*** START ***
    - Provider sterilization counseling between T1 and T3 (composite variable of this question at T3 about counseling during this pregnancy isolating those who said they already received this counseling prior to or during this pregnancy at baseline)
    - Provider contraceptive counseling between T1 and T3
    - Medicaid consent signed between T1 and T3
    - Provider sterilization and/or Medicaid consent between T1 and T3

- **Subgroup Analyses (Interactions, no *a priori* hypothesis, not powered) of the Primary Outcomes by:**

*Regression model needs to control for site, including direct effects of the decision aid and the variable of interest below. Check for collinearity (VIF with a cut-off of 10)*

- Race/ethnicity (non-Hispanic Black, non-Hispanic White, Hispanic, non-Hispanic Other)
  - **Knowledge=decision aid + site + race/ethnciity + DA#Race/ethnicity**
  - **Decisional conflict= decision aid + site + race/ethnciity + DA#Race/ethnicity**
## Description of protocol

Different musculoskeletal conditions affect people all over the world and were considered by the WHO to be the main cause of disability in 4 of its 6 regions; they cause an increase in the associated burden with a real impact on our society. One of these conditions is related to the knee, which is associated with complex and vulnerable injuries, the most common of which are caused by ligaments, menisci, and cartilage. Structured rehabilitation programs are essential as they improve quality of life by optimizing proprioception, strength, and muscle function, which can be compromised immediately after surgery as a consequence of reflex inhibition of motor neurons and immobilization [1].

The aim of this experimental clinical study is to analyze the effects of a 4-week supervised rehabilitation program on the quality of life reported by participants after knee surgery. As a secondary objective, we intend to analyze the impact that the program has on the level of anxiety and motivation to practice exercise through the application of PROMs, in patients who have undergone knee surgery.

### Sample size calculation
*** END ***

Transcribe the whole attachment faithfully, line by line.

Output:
    - Provider sterilization counseling between T1 and T3 (composite variable of this question at T3 about counseling during this pregnancy isolating those who said they already received this counseling prior to or during this pregnancy at baseline)
    - Provider contraceptive counseling between T1 and T3
    - Medicaid consent signed between T1 and T3
    - Provider sterilization and/or Medicaid consent between T1 and T3

- **Subgroup Analyses (Interactions, no *a priori* hypothesis, not powered) of the Primary Outcomes by:**

*Regression model needs to control for site, including direct effects of the decision aid and the variable of interest below. Check for collinearity (VIF with a cut-off of 10)*

- Race/ethnicity (non-Hispanic Black, non-Hispanic White, Hispanic, non-Hispanic Other)
  - **Knowledge=decision aid + site + race/ethnciity + DA#Race/ethnicity**
  - **Decisional conflict= decision aid + site + race/ethnciity + DA#Race/ethnicity**
## Description of protocol

Different musculoskeletal conditions affect people all over the world and were considered by the WHO to be the main cause of disability in 4 of its 6 regions; they cause an increase in the associated burden with a real impact on our society. One of these conditions is related to the knee, which is associated with complex and vulnerable injuries, the most common of which are caused by ligaments, menisci, and cartilage. Structured rehabilitation programs are essential as they improve quality of life by optimizing proprioception, strength, and muscle function, which can be compromised immediately after surgery as a consequence of reflex inhibition of motor neurons and immobilization [1].

The aim of this experimental clinical study is to analyze the effects of a 4-week supervised rehabilitation program on the quality of life reported by participants after knee surgery. As a secondary objective, we intend to analyze the impact that the program has on the level of anxiety and motivation to practice exercise through the application of PROMs, in patients who have undergone knee surgery.

### Sample size calculation